France’s Collectif 50/50, the Paris-based body behind the festival gender parity charter as well as the Cannes 82 women red carpet protest in 2018, has unveiled a major new study investigating the gender split of film critics in key European territories.
The research analysed the gender of critics writing reviews on new releases from October 2018 to September 2019 in Denmark, Germany, Italy, Poland, Spain and Sweden.
Data from a pilot report on France, which was published during the Cannes Film Festival last year ahead of the wider study, was also included. It covered the slightly different period of May 2018 to April 2019.
The study discovered that an average of 28.5% of reviews for new releases were written by female critics, with the spread ranging from 21% to 33% across the included territories.
Italy had the highest level of female representation with 33% of the 4,037 reviews written by women, followed by Germany (32%), France (31%) and Denmark (30%). Spain and Poland lagged behind with 21% and 24% respectively. There was no comparable data for Sweden.
Collectif 50/50 co-president Delphyne Besse, who spearheaded and coordinated the study, unveiled the figures at a special presentation at the Berlinale on Monday (February 24).
“It means that for every review written by a woman there are two reviews written by men,” she said.
Besse said the study was inspired by a 2018 report into US film reviews by the USC Annenberg School for Communication and Journalism.
That study, which was conducted by academic Marc Choueiti and the school’s founder and director Stacy Smith, found that only 22.2% of top reviews included on aggregation site Rotten Tomatoes were written by women.
Another key finding of the new Collectif 50/50 report was that female-directed films accounted for an average of 16% of all the reviews. This was below the proportion of female-directed releases, suggesting that films by women were less likely to reviewed than films by men.
In a finding related to the overall pool of film critics, the study revealed that the proportion of female journalists in each territory was always higher than the proportion of female film critics.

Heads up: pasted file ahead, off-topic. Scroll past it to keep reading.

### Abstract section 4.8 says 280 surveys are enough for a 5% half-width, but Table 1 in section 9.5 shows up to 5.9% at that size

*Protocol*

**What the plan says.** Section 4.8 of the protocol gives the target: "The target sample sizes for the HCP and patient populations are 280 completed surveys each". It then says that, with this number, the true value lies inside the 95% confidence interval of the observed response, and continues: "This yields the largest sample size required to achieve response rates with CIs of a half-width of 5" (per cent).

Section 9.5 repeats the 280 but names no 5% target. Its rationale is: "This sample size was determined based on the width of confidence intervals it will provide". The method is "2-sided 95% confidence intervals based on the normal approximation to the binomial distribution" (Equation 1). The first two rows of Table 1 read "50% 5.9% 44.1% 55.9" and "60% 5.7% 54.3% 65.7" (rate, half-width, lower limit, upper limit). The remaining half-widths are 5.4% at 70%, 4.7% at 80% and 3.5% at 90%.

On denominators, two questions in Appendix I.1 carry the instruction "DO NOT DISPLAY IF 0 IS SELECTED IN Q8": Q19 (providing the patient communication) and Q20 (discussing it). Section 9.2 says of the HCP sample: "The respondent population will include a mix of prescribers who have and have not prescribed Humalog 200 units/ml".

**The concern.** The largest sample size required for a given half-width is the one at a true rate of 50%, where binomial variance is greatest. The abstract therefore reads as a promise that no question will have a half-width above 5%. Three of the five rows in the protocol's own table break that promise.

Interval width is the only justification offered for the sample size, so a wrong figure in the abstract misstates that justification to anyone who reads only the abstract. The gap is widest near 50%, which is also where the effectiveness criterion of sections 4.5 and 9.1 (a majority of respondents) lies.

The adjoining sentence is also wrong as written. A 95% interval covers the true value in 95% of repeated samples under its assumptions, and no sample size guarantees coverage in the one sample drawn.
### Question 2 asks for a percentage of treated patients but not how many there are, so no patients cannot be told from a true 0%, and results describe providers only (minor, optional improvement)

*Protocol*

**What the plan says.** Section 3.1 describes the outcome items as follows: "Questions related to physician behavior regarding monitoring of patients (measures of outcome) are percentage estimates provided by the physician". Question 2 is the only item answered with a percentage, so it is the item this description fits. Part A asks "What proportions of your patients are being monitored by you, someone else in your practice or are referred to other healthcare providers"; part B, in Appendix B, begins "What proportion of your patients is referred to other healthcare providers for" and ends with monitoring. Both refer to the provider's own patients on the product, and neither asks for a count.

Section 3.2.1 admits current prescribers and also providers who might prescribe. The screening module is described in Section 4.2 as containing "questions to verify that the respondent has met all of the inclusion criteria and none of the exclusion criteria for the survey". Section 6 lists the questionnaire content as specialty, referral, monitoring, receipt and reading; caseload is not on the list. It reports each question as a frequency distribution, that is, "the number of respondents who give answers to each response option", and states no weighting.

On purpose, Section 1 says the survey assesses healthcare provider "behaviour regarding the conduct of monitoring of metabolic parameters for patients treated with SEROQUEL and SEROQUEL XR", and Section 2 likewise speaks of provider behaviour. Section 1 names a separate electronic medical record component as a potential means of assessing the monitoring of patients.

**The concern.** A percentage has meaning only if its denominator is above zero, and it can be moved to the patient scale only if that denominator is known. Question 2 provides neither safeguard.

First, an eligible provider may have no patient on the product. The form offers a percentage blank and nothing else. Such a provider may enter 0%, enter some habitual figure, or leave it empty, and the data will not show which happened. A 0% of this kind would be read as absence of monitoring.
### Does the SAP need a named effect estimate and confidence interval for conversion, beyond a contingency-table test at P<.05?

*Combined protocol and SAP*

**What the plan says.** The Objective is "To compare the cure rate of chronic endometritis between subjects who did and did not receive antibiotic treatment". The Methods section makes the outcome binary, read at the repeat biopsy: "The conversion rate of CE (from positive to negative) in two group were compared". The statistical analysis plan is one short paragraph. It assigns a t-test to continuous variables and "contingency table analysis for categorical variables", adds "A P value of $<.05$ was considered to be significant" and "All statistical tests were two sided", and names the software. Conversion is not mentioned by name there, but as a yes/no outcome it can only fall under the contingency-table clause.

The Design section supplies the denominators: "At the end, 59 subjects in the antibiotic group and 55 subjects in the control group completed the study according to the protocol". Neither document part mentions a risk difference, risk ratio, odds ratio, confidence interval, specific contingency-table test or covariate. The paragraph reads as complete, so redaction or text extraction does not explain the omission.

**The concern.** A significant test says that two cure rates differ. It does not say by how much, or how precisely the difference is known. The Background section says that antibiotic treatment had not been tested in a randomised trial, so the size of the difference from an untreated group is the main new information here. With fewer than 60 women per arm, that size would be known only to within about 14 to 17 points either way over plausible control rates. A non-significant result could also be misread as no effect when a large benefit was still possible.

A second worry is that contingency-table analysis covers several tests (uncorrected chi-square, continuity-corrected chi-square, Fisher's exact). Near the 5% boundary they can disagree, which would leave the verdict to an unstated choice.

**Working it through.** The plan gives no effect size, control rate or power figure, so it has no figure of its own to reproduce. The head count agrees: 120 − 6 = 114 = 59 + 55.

“Most of the time, the proportion of female journalists is 45 to 50% while the proportion of female critics is below 40%,” she said. “Our industry is not as progressive as it likes to think it is.”
Diving deeper into the data, Besse said that reviews for blockbuster-style films were more likely to be written by men.
She also noted that publications specialising in cinema and culture were often the worst offenders when it came to the under-representation of women among its pool of critics.
“Tragically the number of reviews written by women is even lower when it comes to publications specialising in cinema or culture,” Besse added.
”This is particularly telling because these publications supposedly represent the people who are really interested in film. There’s a lot of work that needs to be done in the field.”
Besse also sent out questionnaires to female critics working in all the territories to find out about their experiences.
She said that majority of the participants answered ‘yes’ to a question asking whether being a woman had impacted their career.
“They all said it [film criticism] has long been a male-dominated field and that it takes a lot of strength and self-confidence for a woman to pursue this career,” said Besse.
“Many also said they felt that the situation was getting better but that it remained difficult to access top positions.”
The study was carried out with the support of the European Union’s Creative Europe MEDIA programme.
“Having this data has a value in itself because it triggers a conversation,” said Lucia Recalde, head of unit at the MEDIA Programme, who also attended the presentation.
She said gender equality would be an important element of the future MEDIA programme which is currently under negotiation in Brussels.
”We take a very holistic view and we have to see to what extent this [the report] could fit in the priorities of the new programme or not, but certainly what I can tell you is that we’re thinking about it and engaging in discussions with the whole industry because the next Creative Europe Media Programme needs to be much more gender friendly that is for sure.”